Contributions to the Data on Theoretical Metallurgy: [Part] 11. Entropies of Inorganic Substances: Revision (1948) of Data and Methods of Calculation Page: 56
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56 CONTRIBUTIONS TO DATA ON THEORETICAL METALLURGY
Ferrous Bromide.-Miljutin and Nachimowitsch (356) (120-1100)
have made some rather uncertain-appearing heat-capacity measure-
ments of FeBr2(c). The data hardly warrant an entropy calculation,
but there is estimated S'-98.16=34.22.0, of which 0.81 is extrapola-
tion below 11.90
Carbide.-Andes (27) (102'-3240) measured the heat capacity of
carburized iron, extrapolated his results to the composition FeC,
and calculated S'98.18=23.55. More recently, Seltz, McDonald, and
Wells (419) (680-2980) measured the heat capacity of iron containing
1.354 weight-percent carbon which showed no signs of graphite.
They computed the heat capacity of Fe3C(c) from their results by
subtracting that of the contained iron in excess of the composition
Fe3C. The entropy of Fe3C(c) was evaluated as S2098.16=25.7l 1.0,
of which 2.57 is extrapolation below 680. In addition, Naeser (369)
(850-2980) has measured the heat content of Fe3C(c). His data
were considered by Schwarz and Ulich (414), who attempted to extract
true heat capacities and calculated S298.16823.9.
The author (274) calculated AS298.18=2.99 as the entropy of forma-
tion of Fe3C(c) from equilibrium data for the reactions 3Fe(a)+
CH4(g)- Fe3C(a)+2H2(g) and 3Fe(a)+2CO(g)= Fe3C(a)+CO2(g).
This figure leads to Ss98.18=23.8 for Fe3C (a), in fortuitous agreement
with Schwarz and Ulich's calculation.
The mean of these several results, S298.16 =24.2 1.0, is adopted.
Ferrous Carbonate.-The heat capacity of FeCO3 (siderite) was
measured by Anderson (16) (540-2970). Calculation gives S298.18-=
22.2 0.4, of which 2.33 is extrapolation below 56.20.
Ferrous Chloride.-Kelley and Moore (292) (530-295') and Trapez-
nikova and Shubnikov (491) (160-1270) have measured the heat
capacity of FeC12(c). The data of the latter are erratic and are given
little weight. There are obtained S,0.12= 5.19 (extrapolation), S,,8.16=
23.46 (measured), and S2098.18=28.7 +0.5.
Ferrous Chromite.-Shomate (425) measured the heat capacity of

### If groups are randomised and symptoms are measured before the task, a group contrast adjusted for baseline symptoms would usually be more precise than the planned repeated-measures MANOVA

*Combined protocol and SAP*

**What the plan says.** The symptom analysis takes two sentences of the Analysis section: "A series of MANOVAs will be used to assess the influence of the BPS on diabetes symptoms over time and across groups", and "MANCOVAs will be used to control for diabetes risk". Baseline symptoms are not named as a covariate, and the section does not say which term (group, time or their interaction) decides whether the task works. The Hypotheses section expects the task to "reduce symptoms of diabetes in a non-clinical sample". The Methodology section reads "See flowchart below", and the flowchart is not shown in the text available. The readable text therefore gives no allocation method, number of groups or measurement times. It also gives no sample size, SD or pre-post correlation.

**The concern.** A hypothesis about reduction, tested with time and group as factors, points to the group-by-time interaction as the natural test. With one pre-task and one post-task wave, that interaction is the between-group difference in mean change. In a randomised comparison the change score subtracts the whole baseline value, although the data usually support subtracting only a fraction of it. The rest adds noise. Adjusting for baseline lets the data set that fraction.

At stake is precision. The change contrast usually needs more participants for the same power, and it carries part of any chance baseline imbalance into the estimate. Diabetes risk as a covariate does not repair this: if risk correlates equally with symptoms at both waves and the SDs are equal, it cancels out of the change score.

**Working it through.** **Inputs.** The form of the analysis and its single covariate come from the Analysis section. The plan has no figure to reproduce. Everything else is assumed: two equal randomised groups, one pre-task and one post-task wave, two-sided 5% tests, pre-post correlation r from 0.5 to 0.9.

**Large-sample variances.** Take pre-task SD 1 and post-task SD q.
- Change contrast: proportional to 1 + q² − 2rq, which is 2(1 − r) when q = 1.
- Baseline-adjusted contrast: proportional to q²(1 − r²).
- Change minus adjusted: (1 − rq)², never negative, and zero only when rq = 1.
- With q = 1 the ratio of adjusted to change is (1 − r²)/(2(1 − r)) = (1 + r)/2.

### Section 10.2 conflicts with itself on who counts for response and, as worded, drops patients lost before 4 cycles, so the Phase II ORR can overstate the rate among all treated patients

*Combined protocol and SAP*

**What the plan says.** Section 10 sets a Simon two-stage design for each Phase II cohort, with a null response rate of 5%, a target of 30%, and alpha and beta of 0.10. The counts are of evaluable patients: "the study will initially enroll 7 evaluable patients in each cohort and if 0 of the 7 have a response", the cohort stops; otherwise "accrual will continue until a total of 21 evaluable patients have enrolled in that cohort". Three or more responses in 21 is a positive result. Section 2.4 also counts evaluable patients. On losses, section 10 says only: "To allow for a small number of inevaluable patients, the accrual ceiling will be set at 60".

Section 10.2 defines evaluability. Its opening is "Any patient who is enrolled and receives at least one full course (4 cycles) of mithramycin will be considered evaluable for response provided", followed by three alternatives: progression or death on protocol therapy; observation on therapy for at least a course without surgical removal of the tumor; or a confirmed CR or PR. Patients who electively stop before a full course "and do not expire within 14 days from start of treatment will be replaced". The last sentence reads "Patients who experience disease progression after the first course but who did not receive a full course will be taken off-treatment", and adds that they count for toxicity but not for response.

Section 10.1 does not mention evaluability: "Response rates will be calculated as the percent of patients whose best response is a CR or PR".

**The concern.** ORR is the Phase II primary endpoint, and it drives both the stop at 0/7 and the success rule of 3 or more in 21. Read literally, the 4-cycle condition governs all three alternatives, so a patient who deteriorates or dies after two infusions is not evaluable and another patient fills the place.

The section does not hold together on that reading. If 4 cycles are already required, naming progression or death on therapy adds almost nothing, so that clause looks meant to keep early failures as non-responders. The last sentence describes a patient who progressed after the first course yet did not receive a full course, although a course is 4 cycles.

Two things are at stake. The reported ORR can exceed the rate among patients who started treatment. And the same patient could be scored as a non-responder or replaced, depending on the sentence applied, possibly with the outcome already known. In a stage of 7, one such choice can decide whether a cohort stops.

FeCr204(c). The data yield S53.09= 4.38 (extrapolation), S298.16-
S53.09= 30.52 (measured), and S298.,8= 34.9 0.4.
Ferrous Iodide.-Some rather inadequate heat-capacity measure-
ments of FeI2(c) were made by Miljutin and Parfenowa (357) (110-
1300). The data probably do not warrant an entropy calculation,
but there is estimated Ss98.16= 36.8 2.0, of which 0.35 is extrapolation
Nitride.-Kelley (274), from data for the reaction 2Fe4N (c) + 3H2(g)
=8Fe(a) +2NH3, has estimated Sz98s.6= 37.4 for Fe4N(c). This value
may be in error, probably high, by a few units.
Ferrous Silicate.-The heat capacity of Fe2SiO4 (fayalite) was
measured by Kelley (282) (520-2960). This substance has a "hump"
in its heat-capacity curve at 65.00 which makes extrapolation difficult;
and, as indicated by Shomate (430), the original entropy calculation
probably is too high. Recalculation gives S20.12= 3.05 (extrapolation),
S s.8.16- 0.12 31.69 (measured), and S18s.16= 34.7 0.4.
Ferrous Sulfide.-Anderson (12) (570-2960) measured the heat
capacity of FeS(c). Calculation gives S,.2--1.43 (extrapolation),
S2,s.1- 8.2= 14.68 (measured), and S98.16= 16.1 0.3.
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Kelley, K. K. Contributions to the Data on Theoretical Metallurgy: [Part] 11. Entropies of Inorganic Substances: Revision (1948) of Data and Methods of Calculation, report, 1950; Washington D.C.. (https://digital.library.unt.edu/ark:/67531/metadc12637/m1/60/: accessed April 20, 2019), University of North Texas Libraries, Digital Library, https://digital.library.unt.edu; crediting UNT Libraries Government Documents Department.